From our Department of the Blindingly Obvious: CNN recently reported the results of a study which confirms that, given a choice, men prefer good-looking women. Well, who'd a thunk it? The report also confirms something else most of us always knew: that women tend to be more choosy than men when it comes to selection of mates.
Speaking as a card-carrying, red-blooded, well-trained American male, I can tell you that no one needed to spend a lot of money on a scientific study to tell me that I prefer attractive women. I did marry Agnes, after all. And the idea that women would be equally, if not more, choosy makes perfect sense in many ways as well (after all, once they choose the guy, they're likely going to be raising his children, and so they have a vested interest in selecting for quality). No rocket science, here.
Some time back, Numeric Life posted an article about a study of women's strategies in mate selection, and the difference between selection of "dads" (chosen for long-term potential for support and healthy children) and "cads" (those who were losers when viewed over the long term, but were fun for a short "fling" now). Not surprisingly, good looks tended to figure more prominently in the selection of the "cads" than the "dads." And the men...well, as the old joke says, a man given the choice between a woman with dual PhDs in higher mathematics and quantum molecular biology, and a woman who is a world-class author and political theorist, will generally choose the one with the largest breasts.
Now, having said all that, I have to admit that I don't see anything wrong with initial selection of a prospective mate (or a dance partner, or a date, or whatever) on the basis of looks. After all, when you first look at a person, it's not intially obvious that he or she is financially stable, well-educated, a brilliant conversationalist, or a splendid companion. Like me, for instance, har-de-har, har, har. What lies beneath the surface emerges only after the initial contact and the getting-to-know-you phase of a relationship, at which point the factors more important for sustaining a long-term relationship become more important. As I've commented here before, and as we all know deep down, whether we want to admit it or not, none of us is going to look like Brad Pitt or Scarlett Johansson forever. All the diet and exercise in the world won't keep time at bay forever...the muscles will eventually soften, the breasts will go south, and that gorgeous mane of raven hair that caught your attention in the crowd will eventually go gray. If there isn't something else to keep your interest once all that happens, well, you're going to be pretty unhappy pretty fast.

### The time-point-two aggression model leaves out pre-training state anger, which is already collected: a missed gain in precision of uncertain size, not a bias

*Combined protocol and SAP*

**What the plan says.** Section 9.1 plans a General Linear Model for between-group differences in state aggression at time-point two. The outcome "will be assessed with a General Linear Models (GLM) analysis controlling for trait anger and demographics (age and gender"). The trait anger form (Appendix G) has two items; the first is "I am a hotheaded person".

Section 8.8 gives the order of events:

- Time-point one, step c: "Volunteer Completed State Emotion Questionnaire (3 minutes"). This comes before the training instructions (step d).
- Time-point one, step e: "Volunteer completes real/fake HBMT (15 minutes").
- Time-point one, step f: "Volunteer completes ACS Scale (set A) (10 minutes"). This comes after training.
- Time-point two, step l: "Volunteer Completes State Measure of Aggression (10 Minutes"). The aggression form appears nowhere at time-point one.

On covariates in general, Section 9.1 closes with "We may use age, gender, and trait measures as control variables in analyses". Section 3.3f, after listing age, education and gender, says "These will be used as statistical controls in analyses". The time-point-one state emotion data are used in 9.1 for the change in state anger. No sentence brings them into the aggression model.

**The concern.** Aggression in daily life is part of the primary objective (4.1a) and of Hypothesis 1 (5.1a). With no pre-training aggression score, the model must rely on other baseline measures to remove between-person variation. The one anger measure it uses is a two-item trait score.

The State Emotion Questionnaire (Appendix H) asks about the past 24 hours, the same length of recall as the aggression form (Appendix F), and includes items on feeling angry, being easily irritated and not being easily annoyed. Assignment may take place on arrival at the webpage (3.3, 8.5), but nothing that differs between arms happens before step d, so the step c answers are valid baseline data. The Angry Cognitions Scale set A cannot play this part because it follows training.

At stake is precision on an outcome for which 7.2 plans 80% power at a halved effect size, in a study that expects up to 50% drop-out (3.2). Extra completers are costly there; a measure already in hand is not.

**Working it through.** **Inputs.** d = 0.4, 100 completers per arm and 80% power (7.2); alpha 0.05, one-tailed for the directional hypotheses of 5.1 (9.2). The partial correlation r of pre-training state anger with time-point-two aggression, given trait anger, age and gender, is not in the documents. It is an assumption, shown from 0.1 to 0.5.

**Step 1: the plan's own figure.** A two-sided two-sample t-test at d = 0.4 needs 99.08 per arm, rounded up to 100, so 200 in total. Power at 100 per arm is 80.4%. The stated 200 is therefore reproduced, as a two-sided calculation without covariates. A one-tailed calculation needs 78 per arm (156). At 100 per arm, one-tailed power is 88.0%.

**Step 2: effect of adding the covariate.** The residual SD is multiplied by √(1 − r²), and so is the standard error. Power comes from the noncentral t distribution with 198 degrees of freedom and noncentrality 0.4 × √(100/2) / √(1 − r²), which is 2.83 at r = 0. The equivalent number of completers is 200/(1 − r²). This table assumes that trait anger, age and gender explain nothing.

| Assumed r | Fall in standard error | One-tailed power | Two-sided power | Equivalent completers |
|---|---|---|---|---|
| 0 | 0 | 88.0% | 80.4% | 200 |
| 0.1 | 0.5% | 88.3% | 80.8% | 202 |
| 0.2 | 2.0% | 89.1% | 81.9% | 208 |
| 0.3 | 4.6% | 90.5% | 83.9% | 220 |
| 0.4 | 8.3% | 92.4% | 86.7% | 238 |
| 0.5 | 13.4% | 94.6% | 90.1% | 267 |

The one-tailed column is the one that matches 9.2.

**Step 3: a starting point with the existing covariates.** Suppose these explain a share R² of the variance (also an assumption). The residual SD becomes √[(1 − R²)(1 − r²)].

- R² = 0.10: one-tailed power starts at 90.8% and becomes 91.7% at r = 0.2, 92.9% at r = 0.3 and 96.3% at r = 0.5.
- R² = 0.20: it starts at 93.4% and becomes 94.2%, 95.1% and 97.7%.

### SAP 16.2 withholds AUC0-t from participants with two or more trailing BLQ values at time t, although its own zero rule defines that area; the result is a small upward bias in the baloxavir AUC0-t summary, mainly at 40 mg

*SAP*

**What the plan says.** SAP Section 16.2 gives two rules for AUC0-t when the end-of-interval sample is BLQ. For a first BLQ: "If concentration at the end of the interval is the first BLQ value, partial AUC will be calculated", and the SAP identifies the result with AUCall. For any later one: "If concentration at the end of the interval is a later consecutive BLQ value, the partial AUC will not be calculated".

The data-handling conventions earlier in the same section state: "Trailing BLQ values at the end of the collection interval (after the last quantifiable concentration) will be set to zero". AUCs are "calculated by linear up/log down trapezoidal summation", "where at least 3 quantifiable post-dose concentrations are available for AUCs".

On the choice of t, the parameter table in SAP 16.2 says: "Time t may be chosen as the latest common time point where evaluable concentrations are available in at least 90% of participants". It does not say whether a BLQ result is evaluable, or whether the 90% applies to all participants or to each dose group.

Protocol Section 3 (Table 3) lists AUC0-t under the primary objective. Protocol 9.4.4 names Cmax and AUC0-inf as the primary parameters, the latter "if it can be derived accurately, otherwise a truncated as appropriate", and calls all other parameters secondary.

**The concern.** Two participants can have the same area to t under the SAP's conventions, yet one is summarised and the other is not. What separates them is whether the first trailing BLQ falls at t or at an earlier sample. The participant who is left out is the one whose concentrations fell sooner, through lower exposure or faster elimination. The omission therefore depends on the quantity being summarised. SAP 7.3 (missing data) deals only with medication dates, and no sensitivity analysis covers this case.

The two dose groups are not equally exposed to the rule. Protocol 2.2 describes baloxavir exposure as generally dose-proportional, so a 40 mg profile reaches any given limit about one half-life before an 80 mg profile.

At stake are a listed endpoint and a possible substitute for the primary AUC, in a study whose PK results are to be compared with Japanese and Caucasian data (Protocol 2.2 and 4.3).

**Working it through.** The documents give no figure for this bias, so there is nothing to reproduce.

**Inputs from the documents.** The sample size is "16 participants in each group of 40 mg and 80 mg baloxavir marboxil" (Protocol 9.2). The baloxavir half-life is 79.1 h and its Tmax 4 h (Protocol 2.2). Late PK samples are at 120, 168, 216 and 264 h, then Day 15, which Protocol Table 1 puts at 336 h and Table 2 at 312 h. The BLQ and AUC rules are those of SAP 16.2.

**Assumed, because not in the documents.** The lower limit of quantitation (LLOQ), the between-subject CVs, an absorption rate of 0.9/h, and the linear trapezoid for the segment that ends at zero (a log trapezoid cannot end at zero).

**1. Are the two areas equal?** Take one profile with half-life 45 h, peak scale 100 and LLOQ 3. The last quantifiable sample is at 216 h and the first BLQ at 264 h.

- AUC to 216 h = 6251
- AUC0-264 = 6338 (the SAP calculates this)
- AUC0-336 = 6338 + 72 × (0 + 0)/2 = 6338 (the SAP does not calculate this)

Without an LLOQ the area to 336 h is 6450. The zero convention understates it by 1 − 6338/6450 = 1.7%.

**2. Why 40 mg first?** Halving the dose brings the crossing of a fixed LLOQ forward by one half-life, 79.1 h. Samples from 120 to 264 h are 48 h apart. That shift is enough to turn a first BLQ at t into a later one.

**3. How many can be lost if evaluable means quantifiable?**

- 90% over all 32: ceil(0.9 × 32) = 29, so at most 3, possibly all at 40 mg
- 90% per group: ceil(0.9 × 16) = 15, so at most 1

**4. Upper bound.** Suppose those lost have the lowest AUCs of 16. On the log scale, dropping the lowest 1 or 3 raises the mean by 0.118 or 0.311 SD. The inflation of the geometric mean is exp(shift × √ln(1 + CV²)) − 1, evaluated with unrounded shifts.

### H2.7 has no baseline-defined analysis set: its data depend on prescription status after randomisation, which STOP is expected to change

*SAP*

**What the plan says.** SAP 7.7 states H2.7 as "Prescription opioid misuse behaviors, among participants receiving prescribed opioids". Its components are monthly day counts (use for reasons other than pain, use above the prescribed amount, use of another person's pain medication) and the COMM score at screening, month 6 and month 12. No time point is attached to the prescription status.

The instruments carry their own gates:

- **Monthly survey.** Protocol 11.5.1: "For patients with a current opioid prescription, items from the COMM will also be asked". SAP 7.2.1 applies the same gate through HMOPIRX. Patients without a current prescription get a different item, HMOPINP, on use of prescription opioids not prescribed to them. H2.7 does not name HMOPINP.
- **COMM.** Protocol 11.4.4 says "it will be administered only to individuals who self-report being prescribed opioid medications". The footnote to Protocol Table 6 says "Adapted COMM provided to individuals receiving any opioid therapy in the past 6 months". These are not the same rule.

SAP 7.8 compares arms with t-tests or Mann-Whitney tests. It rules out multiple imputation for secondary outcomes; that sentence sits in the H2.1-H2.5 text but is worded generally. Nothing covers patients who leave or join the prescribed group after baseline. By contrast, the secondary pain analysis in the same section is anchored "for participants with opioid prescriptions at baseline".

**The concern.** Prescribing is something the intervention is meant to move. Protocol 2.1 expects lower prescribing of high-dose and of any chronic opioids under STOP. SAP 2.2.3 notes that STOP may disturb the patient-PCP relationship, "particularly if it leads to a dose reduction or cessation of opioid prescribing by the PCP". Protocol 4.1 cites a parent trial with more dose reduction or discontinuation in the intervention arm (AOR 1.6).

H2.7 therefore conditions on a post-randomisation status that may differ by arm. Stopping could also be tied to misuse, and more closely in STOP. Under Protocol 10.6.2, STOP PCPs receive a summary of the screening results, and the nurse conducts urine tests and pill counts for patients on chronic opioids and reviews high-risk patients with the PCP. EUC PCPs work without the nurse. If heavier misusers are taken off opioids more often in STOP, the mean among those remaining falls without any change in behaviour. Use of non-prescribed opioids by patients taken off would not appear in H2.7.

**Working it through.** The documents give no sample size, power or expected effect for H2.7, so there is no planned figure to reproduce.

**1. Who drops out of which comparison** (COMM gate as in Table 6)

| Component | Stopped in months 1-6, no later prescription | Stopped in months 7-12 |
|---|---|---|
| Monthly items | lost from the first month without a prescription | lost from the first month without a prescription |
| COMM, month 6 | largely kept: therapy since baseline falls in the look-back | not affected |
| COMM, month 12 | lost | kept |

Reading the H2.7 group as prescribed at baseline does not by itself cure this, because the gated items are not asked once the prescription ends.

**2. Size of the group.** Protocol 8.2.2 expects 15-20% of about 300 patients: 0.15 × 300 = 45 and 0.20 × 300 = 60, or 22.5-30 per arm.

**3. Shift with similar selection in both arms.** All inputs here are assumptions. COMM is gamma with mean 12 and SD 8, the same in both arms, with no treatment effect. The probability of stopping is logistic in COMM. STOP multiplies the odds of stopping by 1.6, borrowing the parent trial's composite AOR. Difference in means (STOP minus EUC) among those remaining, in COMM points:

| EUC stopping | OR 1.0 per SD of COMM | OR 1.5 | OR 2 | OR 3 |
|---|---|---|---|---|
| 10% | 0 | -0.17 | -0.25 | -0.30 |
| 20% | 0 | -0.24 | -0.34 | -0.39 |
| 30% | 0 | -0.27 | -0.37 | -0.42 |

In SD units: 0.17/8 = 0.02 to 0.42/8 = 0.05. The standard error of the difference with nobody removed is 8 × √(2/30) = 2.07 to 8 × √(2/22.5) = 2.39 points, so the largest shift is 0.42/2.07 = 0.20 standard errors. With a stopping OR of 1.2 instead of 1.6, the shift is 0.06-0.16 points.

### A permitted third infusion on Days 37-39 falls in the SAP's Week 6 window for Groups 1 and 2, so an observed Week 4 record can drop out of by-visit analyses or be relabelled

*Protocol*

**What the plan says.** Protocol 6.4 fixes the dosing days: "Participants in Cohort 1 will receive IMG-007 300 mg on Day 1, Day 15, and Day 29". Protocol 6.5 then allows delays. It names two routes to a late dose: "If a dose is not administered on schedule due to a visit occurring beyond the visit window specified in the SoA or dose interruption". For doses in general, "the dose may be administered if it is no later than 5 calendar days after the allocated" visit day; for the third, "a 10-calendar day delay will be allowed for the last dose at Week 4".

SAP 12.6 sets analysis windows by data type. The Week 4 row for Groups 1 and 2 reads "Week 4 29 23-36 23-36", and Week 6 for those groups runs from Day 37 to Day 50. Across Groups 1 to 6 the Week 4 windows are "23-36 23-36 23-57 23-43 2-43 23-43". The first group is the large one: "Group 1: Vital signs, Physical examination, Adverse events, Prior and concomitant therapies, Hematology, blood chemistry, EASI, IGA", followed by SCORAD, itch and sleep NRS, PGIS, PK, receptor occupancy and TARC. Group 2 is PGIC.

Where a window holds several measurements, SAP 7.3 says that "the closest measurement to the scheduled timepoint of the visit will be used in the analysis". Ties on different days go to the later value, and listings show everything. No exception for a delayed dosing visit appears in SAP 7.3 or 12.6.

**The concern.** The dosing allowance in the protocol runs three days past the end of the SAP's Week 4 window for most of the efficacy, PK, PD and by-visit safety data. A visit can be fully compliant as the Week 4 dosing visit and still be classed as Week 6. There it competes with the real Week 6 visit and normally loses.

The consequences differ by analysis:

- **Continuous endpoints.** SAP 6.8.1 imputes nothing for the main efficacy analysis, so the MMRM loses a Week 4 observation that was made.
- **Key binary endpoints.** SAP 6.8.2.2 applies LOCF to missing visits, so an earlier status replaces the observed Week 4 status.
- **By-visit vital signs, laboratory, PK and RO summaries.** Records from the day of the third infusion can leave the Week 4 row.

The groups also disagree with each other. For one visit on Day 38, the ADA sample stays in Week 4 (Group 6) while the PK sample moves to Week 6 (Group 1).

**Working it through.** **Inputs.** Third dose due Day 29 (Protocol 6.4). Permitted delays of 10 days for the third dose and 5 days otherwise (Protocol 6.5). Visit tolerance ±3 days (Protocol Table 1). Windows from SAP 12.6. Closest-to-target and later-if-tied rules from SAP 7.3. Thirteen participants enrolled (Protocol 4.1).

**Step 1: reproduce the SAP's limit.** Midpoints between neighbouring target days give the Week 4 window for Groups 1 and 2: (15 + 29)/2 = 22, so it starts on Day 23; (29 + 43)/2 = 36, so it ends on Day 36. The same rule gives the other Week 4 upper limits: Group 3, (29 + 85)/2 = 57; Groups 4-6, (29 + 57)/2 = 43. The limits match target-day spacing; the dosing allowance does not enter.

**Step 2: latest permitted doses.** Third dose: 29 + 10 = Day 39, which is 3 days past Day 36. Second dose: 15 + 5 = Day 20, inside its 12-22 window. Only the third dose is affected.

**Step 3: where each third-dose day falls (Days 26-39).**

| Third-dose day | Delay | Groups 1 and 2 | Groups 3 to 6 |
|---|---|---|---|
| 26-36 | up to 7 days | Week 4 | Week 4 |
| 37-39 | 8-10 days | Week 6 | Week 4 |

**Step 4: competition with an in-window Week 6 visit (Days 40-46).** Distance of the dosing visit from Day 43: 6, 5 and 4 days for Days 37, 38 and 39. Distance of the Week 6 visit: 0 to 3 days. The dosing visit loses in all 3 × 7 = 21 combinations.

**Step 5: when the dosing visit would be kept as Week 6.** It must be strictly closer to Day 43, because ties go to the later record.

I'm a realist. I'm not a bad-looking fellow, if not in the movie star class. But more than 30 years ago, when my former wife set her trap line for me, I was far from the handsome devil I am today (to see what I mean, surf back to my July 2007 post titled "Five Generations" for pictures showing Bilbo at age 23 and at age 55). There will be no doubt in your mind that my former wife chose for the long term, rather than for my rock-jawed good looks. And Agnes chose me for her own reasons...I don't know how much of it depended on my physical appearance, but I think I was strongly helped by the fact that she's nearsighted. For my own part, I was fortunate that the lady who I found so physically attractive also turned out to be smart, witty, and willing to put up with my quirks (of which there are many, let me tell you).
Yes, we make our initial choice of partners on the basis of looks. So what? So do almost all animals. But when we make that choice for the long haul, most of us do tend to look for the things that will contribute to a long, healthy, and successful relationship. Next weekend, Agnes and I will celebrate our 25th anniversary.
Which, I think, proves my point.
Have a good day. More thoughts tomorrow.